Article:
MR. DE BLASIO, who grew up in Massachusetts, lives in a cheerful but modest yellow South Slope row house with weathered vinyl siding and his Ford Escape hybrid only occasionally parked out front. His daughter Chiara graduated Beacon High School last year and now attends college; his son, Dante, is a high school sophomore at Brooklyn Tech.
“He’s not like a packaged product,” said Mr. Sunshine, a longtime friend of Mr. de Blasio’s. He then paused for a faux-cough that sounded an awful lot like “Mitt Romney,” adding, “He’s very normal, which is maybe the most unique quality of someone who wants to be mayor of New York.”
As evidence of his own normalcy, Mr. de Blasio points to his decision to send his children to New York City public schools. As do his aides, repeatedly. Apparently, kids in public schools amount to a political advantage none of the city’s other recent mayors—nor Ms. Quinn—can claim. “Being a public school parent is a big fucking deal,” Mr. Sunshine explained.
Additionally, besides casting Ms. Quinn as too conservative on economic issues, both Mr. de Blasio and his supporters constantly reference the Quinn-backed 2009 term-limits extension, hoping it will come back to haunt her, four more Bloomberg years later.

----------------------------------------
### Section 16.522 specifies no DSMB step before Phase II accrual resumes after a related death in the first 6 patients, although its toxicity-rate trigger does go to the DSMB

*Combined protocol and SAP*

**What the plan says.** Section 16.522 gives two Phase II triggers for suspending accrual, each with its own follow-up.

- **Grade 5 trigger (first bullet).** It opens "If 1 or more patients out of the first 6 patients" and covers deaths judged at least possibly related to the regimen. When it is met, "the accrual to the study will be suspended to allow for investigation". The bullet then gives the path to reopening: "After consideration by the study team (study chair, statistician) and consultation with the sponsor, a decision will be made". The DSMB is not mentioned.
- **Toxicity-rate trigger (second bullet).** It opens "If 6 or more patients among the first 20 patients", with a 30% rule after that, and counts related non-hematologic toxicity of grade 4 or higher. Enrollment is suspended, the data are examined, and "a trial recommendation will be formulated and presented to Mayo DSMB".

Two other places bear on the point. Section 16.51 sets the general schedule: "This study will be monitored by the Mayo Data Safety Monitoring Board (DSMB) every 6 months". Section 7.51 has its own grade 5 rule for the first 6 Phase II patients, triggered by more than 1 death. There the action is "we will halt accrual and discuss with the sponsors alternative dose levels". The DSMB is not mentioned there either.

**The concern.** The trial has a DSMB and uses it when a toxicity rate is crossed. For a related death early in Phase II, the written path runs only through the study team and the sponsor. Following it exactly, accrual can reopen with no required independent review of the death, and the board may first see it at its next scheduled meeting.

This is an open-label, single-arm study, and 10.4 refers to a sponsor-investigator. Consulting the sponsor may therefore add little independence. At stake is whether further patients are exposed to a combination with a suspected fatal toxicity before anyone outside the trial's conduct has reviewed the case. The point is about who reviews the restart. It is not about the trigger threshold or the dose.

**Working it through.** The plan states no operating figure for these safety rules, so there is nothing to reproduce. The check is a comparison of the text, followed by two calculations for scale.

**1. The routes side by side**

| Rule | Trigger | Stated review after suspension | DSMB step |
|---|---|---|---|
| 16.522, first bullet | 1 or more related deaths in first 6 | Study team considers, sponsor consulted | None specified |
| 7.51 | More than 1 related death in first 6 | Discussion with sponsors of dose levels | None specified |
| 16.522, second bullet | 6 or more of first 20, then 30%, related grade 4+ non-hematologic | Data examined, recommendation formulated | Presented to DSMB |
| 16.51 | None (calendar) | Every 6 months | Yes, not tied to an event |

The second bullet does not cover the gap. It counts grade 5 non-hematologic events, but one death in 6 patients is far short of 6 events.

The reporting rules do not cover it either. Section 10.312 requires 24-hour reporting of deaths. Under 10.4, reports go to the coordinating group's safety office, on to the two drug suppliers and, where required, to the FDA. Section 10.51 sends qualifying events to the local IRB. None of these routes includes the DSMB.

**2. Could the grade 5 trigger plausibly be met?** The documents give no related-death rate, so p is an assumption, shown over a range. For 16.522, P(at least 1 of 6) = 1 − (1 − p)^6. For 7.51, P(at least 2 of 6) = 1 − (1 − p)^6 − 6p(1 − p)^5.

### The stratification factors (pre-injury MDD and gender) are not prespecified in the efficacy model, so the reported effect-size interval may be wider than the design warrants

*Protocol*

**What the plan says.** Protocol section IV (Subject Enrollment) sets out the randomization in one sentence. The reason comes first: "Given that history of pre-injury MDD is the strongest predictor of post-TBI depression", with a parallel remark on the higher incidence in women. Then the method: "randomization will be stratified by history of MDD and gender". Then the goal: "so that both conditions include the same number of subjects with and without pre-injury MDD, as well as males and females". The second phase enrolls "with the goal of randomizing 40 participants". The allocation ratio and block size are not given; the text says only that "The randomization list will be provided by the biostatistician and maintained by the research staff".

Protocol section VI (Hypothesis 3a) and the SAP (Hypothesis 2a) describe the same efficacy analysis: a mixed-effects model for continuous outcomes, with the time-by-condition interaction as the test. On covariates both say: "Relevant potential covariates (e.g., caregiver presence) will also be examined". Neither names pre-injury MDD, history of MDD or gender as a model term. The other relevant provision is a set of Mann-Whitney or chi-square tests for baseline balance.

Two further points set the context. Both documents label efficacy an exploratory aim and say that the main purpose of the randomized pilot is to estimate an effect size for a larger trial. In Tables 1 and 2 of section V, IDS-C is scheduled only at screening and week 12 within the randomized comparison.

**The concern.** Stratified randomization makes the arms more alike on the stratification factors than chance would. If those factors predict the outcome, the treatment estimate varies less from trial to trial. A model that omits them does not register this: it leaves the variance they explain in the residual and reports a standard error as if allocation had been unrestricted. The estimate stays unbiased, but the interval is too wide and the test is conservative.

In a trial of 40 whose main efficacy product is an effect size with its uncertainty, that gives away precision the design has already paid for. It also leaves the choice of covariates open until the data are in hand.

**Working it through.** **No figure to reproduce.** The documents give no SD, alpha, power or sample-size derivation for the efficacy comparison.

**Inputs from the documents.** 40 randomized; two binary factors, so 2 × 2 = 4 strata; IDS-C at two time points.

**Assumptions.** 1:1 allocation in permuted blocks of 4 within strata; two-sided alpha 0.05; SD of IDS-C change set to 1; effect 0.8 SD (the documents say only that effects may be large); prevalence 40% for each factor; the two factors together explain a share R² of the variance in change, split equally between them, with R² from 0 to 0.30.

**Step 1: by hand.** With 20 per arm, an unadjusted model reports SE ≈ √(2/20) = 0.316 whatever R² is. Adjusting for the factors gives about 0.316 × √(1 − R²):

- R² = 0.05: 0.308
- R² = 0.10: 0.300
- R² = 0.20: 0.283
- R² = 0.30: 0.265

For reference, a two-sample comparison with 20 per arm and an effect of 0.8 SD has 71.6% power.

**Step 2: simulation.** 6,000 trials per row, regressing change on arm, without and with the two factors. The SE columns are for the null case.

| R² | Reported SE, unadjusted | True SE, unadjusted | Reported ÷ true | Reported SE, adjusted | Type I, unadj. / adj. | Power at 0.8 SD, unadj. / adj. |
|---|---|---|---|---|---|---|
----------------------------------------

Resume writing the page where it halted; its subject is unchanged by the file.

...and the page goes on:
While it’s still early in a likely fluid race, according to the public polls, Mr. de Blasio certainly has his work cut out for him. The latest survey gave Ms. Quinn a 65 percent approval rating among Democrats and a solid lead overall, with 32 percent of the total vote. Mr. de Blasio, with 49 percent approval, stood at 9 percent of the total vote. Whether Mr. de Blasio can maneuver his way into anything even close to a lead remains to be seen.
“I think as a political operative he’s had a very long track record of success,” Mr. Wolfson said. “Whether being a political operative is the right background for being a mayor and a chief executive is, in my opinion, a different issue.”
— Additional reporting by Hunter Walker